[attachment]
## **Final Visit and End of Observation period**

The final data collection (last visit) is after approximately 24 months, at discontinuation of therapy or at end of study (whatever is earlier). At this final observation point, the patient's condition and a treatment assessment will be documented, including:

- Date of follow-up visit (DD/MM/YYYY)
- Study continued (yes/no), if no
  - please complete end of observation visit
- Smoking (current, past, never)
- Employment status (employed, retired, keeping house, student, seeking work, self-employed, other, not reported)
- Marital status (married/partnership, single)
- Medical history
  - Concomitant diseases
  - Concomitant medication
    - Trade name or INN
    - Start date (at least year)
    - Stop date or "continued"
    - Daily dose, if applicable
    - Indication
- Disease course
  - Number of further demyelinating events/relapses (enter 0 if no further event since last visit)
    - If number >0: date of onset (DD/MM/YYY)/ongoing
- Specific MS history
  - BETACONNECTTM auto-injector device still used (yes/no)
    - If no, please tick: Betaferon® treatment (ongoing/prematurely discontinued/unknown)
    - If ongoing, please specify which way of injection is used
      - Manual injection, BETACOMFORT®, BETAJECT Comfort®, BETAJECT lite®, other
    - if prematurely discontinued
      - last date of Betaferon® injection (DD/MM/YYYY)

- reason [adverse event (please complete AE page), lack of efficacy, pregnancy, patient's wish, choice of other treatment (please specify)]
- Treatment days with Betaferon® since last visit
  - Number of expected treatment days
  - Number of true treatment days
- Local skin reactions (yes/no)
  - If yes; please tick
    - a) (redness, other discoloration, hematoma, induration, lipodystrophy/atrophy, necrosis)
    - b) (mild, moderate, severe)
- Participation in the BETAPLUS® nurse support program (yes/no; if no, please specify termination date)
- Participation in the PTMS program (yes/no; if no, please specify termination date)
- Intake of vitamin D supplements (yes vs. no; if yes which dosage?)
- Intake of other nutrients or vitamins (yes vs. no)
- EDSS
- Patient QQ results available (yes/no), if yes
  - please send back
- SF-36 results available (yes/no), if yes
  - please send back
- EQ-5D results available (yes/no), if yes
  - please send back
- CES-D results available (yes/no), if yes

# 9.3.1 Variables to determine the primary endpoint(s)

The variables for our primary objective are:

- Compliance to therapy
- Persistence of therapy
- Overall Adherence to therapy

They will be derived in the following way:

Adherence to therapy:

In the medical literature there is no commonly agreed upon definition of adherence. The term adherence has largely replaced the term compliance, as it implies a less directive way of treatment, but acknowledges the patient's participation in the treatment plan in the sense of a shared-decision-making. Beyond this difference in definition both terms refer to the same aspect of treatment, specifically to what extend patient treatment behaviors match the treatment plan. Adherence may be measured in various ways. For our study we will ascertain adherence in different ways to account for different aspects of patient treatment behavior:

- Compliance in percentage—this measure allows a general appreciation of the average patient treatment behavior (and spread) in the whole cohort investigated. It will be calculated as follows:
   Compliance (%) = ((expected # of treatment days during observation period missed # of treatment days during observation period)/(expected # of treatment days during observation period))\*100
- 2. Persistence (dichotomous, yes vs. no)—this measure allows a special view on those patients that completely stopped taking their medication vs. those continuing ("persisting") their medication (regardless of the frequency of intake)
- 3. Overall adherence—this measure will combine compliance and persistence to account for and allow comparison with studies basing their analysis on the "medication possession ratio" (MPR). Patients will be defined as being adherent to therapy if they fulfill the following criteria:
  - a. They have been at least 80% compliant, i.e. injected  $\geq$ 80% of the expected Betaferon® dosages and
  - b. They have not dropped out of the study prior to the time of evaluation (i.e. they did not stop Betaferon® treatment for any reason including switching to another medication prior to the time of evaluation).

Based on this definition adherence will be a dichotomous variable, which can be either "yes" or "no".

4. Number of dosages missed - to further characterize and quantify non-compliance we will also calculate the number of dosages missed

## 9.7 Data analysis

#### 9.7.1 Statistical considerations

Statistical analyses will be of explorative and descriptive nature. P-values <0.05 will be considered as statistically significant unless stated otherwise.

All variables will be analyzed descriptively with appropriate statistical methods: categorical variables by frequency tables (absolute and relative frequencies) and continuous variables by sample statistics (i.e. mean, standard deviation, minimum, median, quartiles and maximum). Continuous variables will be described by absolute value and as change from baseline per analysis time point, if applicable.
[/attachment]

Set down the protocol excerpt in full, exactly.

## **Final Visit and End of Observation period**

The final data collection (last visit) is after approximately 24 months, at discontinuation of therapy or at end of study (whatever is earlier). At this final observation point, the patient's condition and a treatment assessment will be documented, including:

- Date of follow-up visit (DD/MM/YYYY)
- Study continued (yes/no), if no
  - please complete end of observation visit
- Smoking (current, past, never)
- Employment status (employed, retired, keeping house, student, seeking work, self-employed, other, not reported)
- Marital status (married/partnership, single)
- Medical history
  - Concomitant diseases
  - Concomitant medication
    - Trade name or INN
    - Start date (at least year)
    - Stop date or "continued"
    - Daily dose, if applicable
    - Indication
- Disease course
  - Number of further demyelinating events/relapses (enter 0 if no further event since last visit)
    - If number >0: date of onset (DD/MM/YYY)/ongoing
- Specific MS history
  - BETACONNECTTM auto-injector device still used (yes/no)
    - If no, please tick: Betaferon® treatment (ongoing/prematurely discontinued/unknown)
    - If ongoing, please specify which way of injection is used
      - Manual injection, BETACOMFORT®, BETAJECT Comfort®, BETAJECT lite®, other
    - if prematurely discontinued
      - last date of Betaferon® injection (DD/MM/YYYY)

- reason [adverse event (please complete AE page), lack of efficacy, pregnancy, patient's wish, choice of other treatment (please specify)]
- Treatment days with Betaferon® since last visit
  - Number of expected treatment days
  - Number of true treatment days
- Local skin reactions (yes/no)
  - If yes; please tick
    - a) (redness, other discoloration, hematoma, induration, lipodystrophy/atrophy, necrosis)
    - b) (mild, moderate, severe)
- Participation in the BETAPLUS® nurse support program (yes/no; if no, please specify termination date)
- Participation in the PTMS program (yes/no; if no, please specify termination date)
- Intake of vitamin D supplements (yes vs. no; if yes which dosage?)
- Intake of other nutrients or vitamins (yes vs. no)
- EDSS
- Patient QQ results available (yes/no), if yes
  - please send back
- SF-36 results available (yes/no), if yes
  - please send back
- EQ-5D results available (yes/no), if yes
  - please send back
- CES-D results available (yes/no), if yes

# 9.3.1 Variables to determine the primary endpoint(s)

The variables for our primary objective are:

- Compliance to therapy
- Persistence of therapy
- Overall Adherence to therapy

They will be derived in the following way:

Adherence to therapy:

In the medical literature there is no commonly agreed upon definition of adherence. The term adherence has largely replaced the term compliance, as it implies a less directive way of treatment, but acknowledges the patient's participation in the treatment plan in the sense of a shared-decision-making. Beyond this difference in definition both terms refer to the same aspect of treatment, specifically to what extend patient treatment behaviors match the treatment plan. Adherence may be measured in various ways. For our study we will ascertain adherence in different ways to account for different aspects of patient treatment behavior:

- Compliance in percentage—this measure allows a general appreciation of the average patient treatment behavior (and spread) in the whole cohort investigated. It will be calculated as follows:
   Compliance (%) = ((expected # of treatment days during observation period missed # of treatment days during observation period)/(expected # of treatment days during observation period))\*100
- 2. Persistence (dichotomous, yes vs. no)—this measure allows a special view on those patients that completely stopped taking their medication vs. those continuing ("persisting") their medication (regardless of the frequency of intake)
- 3. Overall adherence—this measure will combine compliance and persistence to account for and allow comparison with studies basing their analysis on the "medication possession ratio" (MPR). Patients will be defined as being adherent to therapy if they fulfill the following criteria:
  - a. They have been at least 80% compliant, i.e. injected  $\geq$ 80% of the expected Betaferon® dosages and
  - b. They have not dropped out of the study prior to the time of evaluation (i.e. they did not stop Betaferon® treatment for any reason including switching to another medication prior to the time of evaluation).

Based on this definition adherence will be a dichotomous variable, which can be either "yes" or "no".

4. Number of dosages missed - to further characterize and quantify non-compliance we will also calculate the number of dosages missed

## 9.7 Data analysis

#### 9.7.1 Statistical considerations

Statistical analyses will be of explorative and descriptive nature. P-values <0.05 will be considered as statistically significant unless stated otherwise.

All variables will be analyzed descriptively with appropriate statistical methods: categorical variables by frequency tables (absolute and relative frequencies) and continuous variables by sample statistics (i.e. mean, standard deviation, minimum, median, quartiles and maximum). Continuous variables will be described by absolute value and as change from baseline per analysis time point, if applicable.